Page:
A parting thought. The carbon footprint of getting the petrol into a car’s tank is probably similar to the carbon footprint of getting the coal etc to the powerstation.

  12. 262
    flxible says:

    All this chatter about the efficiency [or not] of EVs is really very pointless, the US “vehicle fleet” continues to increase in size and age without any sign of slowing – current vehicle tech of any flavor will do nothing to stop, or even slow, the climatic steamroller as long as mobility via “personal transport” is the backbone of society and the global economy.

  13. 263
    Superman1 says:

    MARodger #261,

    “This would mean the EPA’s Monroney label is presenting incredibly deceptive information.”

    I have not studied this issue in detail, so I cannot comment on your specifics. But, in terms of the EPA being deceptive, I would offer the following. I spent decades in the Federal government, and over a decade in the private sector. The government employees seemed to have three major objectives, all related to money and security. First, do whatever it takes to grow the agency budget, because that’s typically how rewards are generated. Second, do whatever is necessary to insure you will have a job until retirement; that’s the main reason that whistle-blowing by Federal employees is essentially non-existant. Third, do whatever is necessary to prepare the way for a cushy job in academia or industry when you retire; that means not offending the political and especially the commercial interests in any way. If there is the choice between issuing the truth and adversely impacting any of these three requirements, the truth will go by the wayside.

    The FCC and NIH have blatantly lied about the health impacts of non-ionizing electromagnetic radiation, including lying about the necessary limits for no damage. The FDA has consistently lied about the safety of drugs; see David Graham’s testimony before Congress in the mid-2000s time period. Why would you expect the EPA to be the oasis in this desert of truth?

    I have learned not to believe anything the government issues until I have checked it from the premier literature myself. And, based on who funds the premier literature research, and what are the motivations of the funders, I tend to check the premier literature from multiple directions as well. The one constant here is lying by the government, in order to mollify their industry supporters.

    The biggest lies are now coming in the area of climate change. I believe it is no accident that all the models have tended to underpredict the severity of what is occurring, that there is a paucity of data on critical events such as methane releases in the Arctic, and that we are being told the situation can still be turned around if we pull in our belts slightly.

  14. 264
    Dan H. says:

    Superman, don’t you mean overpredict? Most seem to think that we are already too far gone to do much about it. Other than that, I tend to agree with your gobernment assessment.

  15. 265
    Ray Ladbury says:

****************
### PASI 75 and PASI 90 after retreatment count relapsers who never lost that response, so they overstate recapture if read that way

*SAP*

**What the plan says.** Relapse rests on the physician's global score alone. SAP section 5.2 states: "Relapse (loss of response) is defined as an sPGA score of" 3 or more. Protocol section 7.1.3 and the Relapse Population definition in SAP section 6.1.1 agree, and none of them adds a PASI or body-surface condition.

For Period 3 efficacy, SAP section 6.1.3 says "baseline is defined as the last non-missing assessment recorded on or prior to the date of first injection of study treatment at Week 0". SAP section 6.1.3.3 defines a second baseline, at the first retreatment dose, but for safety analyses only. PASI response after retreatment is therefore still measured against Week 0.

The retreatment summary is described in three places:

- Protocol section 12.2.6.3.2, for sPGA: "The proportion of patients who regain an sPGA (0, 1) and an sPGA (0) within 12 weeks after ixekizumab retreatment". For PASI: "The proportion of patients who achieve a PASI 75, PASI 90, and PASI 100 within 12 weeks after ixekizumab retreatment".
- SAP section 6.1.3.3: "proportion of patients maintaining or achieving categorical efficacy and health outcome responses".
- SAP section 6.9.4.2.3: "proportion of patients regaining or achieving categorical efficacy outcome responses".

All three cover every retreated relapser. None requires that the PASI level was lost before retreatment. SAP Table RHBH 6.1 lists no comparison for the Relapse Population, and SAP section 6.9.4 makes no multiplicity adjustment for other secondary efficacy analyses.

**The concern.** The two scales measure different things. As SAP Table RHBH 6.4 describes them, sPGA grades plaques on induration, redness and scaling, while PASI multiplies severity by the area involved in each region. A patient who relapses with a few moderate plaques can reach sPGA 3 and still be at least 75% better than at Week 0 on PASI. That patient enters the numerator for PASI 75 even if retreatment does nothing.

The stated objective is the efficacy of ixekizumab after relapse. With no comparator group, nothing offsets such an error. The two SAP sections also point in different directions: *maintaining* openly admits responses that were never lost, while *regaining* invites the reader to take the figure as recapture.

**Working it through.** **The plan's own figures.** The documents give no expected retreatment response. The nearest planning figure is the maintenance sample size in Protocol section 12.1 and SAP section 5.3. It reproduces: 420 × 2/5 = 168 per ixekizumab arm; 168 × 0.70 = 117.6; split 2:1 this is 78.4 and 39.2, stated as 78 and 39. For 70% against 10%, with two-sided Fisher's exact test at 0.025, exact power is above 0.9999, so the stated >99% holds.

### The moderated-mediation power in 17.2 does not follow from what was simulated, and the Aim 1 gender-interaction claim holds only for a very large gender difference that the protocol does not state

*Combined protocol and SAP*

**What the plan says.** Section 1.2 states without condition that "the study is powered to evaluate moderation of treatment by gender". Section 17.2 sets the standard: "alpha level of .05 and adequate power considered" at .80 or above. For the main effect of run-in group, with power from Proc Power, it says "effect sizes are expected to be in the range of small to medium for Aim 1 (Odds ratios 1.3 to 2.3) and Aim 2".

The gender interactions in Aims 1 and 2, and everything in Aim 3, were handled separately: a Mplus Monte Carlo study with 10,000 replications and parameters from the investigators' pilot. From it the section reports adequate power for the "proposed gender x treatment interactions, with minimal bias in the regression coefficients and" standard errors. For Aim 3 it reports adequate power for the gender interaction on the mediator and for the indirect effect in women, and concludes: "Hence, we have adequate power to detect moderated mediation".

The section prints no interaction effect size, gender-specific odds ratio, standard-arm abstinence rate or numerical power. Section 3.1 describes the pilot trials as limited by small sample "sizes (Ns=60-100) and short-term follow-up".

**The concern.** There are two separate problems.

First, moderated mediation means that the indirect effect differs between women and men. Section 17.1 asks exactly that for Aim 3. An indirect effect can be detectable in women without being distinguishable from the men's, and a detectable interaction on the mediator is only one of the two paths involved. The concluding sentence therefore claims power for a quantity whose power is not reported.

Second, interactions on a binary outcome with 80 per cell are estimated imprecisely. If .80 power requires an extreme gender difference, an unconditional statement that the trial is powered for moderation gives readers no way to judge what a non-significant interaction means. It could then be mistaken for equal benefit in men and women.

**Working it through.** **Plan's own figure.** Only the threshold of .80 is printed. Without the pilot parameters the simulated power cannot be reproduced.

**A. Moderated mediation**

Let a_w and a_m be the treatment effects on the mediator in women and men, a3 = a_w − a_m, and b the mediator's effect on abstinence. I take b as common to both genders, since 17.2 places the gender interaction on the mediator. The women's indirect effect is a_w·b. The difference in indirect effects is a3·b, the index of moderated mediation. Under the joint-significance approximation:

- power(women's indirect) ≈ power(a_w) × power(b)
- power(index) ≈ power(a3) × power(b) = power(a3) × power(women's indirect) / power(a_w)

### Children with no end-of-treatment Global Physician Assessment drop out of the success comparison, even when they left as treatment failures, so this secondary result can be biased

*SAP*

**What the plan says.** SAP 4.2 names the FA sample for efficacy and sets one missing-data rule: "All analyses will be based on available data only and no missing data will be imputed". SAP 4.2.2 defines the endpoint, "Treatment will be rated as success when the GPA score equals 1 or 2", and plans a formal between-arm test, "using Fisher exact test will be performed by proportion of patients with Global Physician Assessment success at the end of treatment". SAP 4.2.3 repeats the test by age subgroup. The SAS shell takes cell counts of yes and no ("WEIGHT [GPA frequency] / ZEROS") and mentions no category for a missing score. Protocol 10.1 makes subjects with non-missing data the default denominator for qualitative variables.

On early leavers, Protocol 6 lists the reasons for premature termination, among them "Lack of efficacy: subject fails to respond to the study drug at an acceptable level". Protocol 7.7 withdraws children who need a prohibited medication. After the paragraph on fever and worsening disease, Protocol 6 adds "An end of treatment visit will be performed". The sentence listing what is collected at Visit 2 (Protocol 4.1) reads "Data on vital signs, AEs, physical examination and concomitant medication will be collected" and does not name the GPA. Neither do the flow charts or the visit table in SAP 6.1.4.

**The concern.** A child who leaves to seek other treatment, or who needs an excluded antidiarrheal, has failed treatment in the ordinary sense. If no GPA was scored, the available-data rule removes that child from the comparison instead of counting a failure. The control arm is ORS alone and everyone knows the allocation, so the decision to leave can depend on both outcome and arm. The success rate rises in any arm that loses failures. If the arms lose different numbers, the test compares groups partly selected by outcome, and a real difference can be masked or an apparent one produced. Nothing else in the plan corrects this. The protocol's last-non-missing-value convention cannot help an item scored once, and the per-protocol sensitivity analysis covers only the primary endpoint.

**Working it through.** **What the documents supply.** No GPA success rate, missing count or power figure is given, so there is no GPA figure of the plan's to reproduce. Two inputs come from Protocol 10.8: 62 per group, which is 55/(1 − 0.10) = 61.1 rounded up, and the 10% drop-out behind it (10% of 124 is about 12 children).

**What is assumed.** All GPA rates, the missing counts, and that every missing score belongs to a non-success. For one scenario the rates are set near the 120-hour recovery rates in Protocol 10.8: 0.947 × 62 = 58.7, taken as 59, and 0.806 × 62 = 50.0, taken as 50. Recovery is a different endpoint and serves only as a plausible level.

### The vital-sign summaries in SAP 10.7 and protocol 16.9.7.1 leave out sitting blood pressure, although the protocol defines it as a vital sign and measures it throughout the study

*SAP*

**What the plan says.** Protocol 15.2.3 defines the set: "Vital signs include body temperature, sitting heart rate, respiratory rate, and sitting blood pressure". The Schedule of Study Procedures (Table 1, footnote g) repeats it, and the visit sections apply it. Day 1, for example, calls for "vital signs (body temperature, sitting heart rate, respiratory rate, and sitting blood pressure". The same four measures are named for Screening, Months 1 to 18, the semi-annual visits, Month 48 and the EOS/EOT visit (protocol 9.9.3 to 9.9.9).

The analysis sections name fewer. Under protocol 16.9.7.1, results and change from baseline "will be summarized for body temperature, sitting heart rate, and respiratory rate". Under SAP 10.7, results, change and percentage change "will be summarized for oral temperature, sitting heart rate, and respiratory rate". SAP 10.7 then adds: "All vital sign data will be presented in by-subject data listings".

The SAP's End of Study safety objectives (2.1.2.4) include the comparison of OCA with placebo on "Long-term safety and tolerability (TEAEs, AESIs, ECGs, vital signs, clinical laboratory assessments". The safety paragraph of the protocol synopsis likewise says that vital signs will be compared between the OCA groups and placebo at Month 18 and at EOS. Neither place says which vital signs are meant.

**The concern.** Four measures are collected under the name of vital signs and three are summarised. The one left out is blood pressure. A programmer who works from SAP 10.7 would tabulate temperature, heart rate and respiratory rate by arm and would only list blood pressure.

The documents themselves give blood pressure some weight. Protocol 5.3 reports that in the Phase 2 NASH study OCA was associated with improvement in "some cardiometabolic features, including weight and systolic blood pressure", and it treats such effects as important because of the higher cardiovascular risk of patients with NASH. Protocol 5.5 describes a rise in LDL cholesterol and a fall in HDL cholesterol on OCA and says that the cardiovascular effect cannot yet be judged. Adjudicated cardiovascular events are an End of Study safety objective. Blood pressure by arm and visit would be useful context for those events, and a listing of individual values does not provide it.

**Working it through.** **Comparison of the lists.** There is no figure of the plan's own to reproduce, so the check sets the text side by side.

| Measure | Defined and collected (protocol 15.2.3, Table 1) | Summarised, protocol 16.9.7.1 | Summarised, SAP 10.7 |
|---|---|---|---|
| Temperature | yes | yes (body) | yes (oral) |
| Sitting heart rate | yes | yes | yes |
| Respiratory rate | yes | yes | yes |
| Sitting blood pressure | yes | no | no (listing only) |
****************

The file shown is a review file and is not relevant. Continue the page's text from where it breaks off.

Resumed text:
Superman 1: “For climate change, we seem to have received the diagnosis of Stage 4, but our response is to conduct business as usual.”

    Oh, horsecrap. I get so fricking tired of fricking amateurs pronouncing the fricking patient dead over the protests of the fricking patient.

    Yes, the problem is tough. I would note that we could have presumed that from the fact that we haven’t found a solution. How’s about you tell us something we don’t know.

    Here’s the deal. If we’d started back in the 80s developing a new energy infrastructure in earnest, we’d be a whole lot closer to having one than we are now. So what is needed is to do whatever we can to buy time, so the smart people can come up with a solution to bail humanity out of the situation it’s greed and stupidity have brought it to–just like every other time in history.

    So, either push in the right direction or kindly stand out of the way. There are no innocent observers. You either make things better or you make things worse. Choose.

  16. 266
    Steve Fish says:

    Re- Comment by Jim Larsen — 16 Sep 2012 @ 1:42 AM:

    In your comment #163 you say- “current electric cars produce more CO2 than fossil fuel cars”- and you have been asked to document the accuracy of this statement. You have not. In contrast, the emissions calculator says that a Leaf (or a Prius) would produce less CO2 than the average new car, even in a state where coal is the biggest percentage of electrical generation.

    Your frequent very long, rambling, and disorganized posts in which you refuse to admit error, your moving of goalposts, and your minimal and inappropriate documentation, are all disrupting and I refuse to feed this behavior any further. Steve

  17. 267
    Steve Fish says:

    Re- Comment by Superman1 — 16 Sep 2012 @ 9:34 AM:

    So, you are saying that everybody in government regulatory agencies, NIH scientists, and climate scientists are corrupted, and academic jobs are cushy. Man, I think you forgot to put on your tinfoil hat and those rays are getting to you. This is boring. Steve